9

Is it allowed to play a racket game, like badminton or squash or tennis or table tennis, both left or right handed at the same time?

So, if the ball or shuttle is played towards the backhand side, the player switches from a right hand play to a left hand play.

Can you show me a video reference of such taking place in a match?

6

I've heard reports of amateur players who are ambidextrous swapping a tennis racket from one hand to the other to have two forehands.

I don't know about squash and tennis, but in badminton there's no rule banning moving the racket between your left and right hands. The reason is probably because, except perhaps at beginner level, there's no advantage to doing so. The shuttle moves quickly and it is relatively easy to disguise your shot, so players don't have much time to work out where the next shot is going and swap hands.

Another reason may be that there are very few ambidextrous players and they'd have to practise specially to do this. Certainly my other hand forehand is much worse than my dominant hand backhand.

2

There is no rule in tennis stopping players from switching the racquet between hands to hit a forehand (or backhand) from both sides. It is extremely rare in tennis (especially among the pro ranks) to see someone who is ambidextrous and can hit a forehand with both hands.

What is more common (but still not very common) is to see a player that hits with 2 hands from both sides. Two female professional players come to mind - Monica Seles and Marion Bartoli. Both hit two-handed forehands and two-handed backhands.

It is probably worth mentioning that in tennis, players that hit a two-handed backhand have an almost ambidextrous skill with their backhand side. This is because most two-handed backhand technique is learned and developed by first practicing hitting a forehand with their backhand side, then later adding their dominant hand to the racquet handle for power and stability. I suspect many professional level players that hit a two-handed backhand could maintain a slow-to-medium pace non-competitive rally by hitting only forehand shots (from both sides).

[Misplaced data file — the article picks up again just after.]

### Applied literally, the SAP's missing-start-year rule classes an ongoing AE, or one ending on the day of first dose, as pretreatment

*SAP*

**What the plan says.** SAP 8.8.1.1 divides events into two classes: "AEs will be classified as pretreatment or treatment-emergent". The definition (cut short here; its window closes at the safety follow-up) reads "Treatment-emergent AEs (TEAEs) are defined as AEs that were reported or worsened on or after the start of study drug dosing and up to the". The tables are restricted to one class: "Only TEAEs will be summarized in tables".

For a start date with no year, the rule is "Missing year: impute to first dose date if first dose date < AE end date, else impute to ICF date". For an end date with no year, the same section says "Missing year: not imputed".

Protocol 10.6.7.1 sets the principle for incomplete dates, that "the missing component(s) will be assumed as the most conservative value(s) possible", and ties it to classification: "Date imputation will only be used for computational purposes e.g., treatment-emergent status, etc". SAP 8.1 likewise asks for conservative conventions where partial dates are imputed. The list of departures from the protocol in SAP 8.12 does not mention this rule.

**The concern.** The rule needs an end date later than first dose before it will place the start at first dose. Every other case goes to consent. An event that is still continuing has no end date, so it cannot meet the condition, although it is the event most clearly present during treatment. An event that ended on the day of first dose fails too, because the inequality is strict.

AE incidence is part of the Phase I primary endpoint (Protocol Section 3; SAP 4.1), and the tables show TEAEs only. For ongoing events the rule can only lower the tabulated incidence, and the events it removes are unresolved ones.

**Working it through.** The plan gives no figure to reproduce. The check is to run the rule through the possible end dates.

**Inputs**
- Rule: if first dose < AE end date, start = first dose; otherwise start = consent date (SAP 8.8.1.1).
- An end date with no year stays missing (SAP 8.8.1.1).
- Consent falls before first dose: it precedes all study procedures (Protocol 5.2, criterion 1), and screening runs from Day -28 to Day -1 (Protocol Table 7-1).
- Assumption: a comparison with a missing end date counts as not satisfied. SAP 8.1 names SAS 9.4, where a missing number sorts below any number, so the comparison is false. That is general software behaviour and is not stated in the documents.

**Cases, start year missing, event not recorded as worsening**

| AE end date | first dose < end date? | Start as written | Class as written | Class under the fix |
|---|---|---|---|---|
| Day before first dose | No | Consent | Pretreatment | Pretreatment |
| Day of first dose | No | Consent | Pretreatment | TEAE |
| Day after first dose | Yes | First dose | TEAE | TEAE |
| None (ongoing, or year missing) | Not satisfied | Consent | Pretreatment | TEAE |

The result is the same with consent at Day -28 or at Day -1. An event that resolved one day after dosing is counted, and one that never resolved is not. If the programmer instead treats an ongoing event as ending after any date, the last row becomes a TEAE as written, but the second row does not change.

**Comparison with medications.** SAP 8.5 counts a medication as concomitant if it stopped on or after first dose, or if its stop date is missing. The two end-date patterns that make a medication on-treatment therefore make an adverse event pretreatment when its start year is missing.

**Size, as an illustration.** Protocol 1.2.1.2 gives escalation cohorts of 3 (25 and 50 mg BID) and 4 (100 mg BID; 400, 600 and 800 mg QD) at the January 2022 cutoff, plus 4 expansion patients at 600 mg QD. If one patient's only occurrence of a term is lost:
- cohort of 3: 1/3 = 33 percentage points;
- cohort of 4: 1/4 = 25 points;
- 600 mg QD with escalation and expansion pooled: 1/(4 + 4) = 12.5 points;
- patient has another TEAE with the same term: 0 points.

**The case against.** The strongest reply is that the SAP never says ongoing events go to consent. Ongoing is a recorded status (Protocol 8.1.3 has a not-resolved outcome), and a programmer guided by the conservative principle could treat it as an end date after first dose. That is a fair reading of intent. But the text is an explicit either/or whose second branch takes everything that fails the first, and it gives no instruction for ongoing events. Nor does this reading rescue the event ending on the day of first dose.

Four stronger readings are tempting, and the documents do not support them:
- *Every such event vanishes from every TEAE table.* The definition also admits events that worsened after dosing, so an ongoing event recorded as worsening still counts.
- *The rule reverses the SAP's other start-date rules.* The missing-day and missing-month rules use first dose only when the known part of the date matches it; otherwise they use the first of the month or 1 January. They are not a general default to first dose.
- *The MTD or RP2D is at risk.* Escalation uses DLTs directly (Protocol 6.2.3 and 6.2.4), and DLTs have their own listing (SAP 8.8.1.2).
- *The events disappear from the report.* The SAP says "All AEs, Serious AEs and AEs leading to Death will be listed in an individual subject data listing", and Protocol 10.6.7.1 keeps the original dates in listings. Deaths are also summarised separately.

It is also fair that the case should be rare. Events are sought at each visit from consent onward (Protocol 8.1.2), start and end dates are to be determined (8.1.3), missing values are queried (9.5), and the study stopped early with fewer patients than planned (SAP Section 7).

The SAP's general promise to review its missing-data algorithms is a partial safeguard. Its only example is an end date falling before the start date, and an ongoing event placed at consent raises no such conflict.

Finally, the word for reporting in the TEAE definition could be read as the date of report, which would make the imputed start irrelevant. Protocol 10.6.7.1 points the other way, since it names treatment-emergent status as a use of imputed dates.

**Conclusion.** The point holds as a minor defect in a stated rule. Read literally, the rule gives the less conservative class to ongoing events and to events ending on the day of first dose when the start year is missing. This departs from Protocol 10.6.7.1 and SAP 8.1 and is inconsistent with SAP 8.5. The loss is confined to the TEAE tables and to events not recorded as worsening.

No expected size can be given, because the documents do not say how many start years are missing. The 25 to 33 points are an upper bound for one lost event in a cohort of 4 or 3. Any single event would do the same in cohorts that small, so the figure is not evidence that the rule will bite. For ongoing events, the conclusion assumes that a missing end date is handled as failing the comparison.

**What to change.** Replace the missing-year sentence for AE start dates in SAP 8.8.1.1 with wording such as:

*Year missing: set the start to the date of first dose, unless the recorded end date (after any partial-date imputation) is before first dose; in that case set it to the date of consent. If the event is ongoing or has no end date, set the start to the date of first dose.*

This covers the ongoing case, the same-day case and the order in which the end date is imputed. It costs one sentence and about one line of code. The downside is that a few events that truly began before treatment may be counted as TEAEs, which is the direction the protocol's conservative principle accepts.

Sorry I can't answer for the other sports, but I would strongly suspect the same technique is allowed, mostly because of how rare it is for someone to be able to hit a forehand shot from both sides - it's not something that you'd see being used (for any kind of unfair advantage) by more than 1% of players participating in those sports.

2

You can definitely do this in table tennis. Andrej Grubba, a Polish table tennis pro used to do this quite often. Recently I have seen Timo Boll doing this in a real match. The Chinese players don't do this during the match because their coaches will not be happy.

1

In Badminton, it's simply allowed - the rules don't state anything about how to grip the racket at all. However, due to the high speed of the game, it is virtually impossible in competitive play - if you have the time to switch racket hands, you can easily take another step or jump and use your regular forehand.

0

You know, there is no need to do that. As phihag pointed it out, badminton is to fast to play that way. Moreover, if you do that, you will create a very bad habit and it will be very difficult to break it down later.

-1

Beverly Baker Fleitz was an American woman player ranked as high as third in the world who made the finals of Wimbledon in 1955 without ever hitting a backhand because of being ambidextrous. She lost 7-5, 8-6 to Louise Brough.

  • Please check if your answer answers the question or not. – Ram Chandra Giri Jul 31 '17 at 5:01
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    I think this does implicitly answer the question: if the third-ranked player in the world played ambidextrously, then it must be allowed (or at least, have been allowed in 1955). – Philip Kendall Jul 31 '17 at 8:19
  • Without reliable references, it's not even that. She may have played other games ambidextrously and the actual competition "properly" - mixing up the details of two or more stories to make a new wrong one is known to happen often (take e.g. any film "based on a true story"). – Nij Jul 31 '17 at 8:58
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    @Nij: The Wikipedia article about Baker-Fleitz says "She was ambidextrous and played with two forehands." Also, there is (a small amount of) footage of her hitting forehands from both sides during the 1955 Wimbledon finals at: youtube.com/watch?v=qn_46rug1gA – GreenMatt Aug 2 '17 at 15:00
  • And none of that evidence is provided in the answer, so the point remains. – Nij Aug 2 '17 at 18:38

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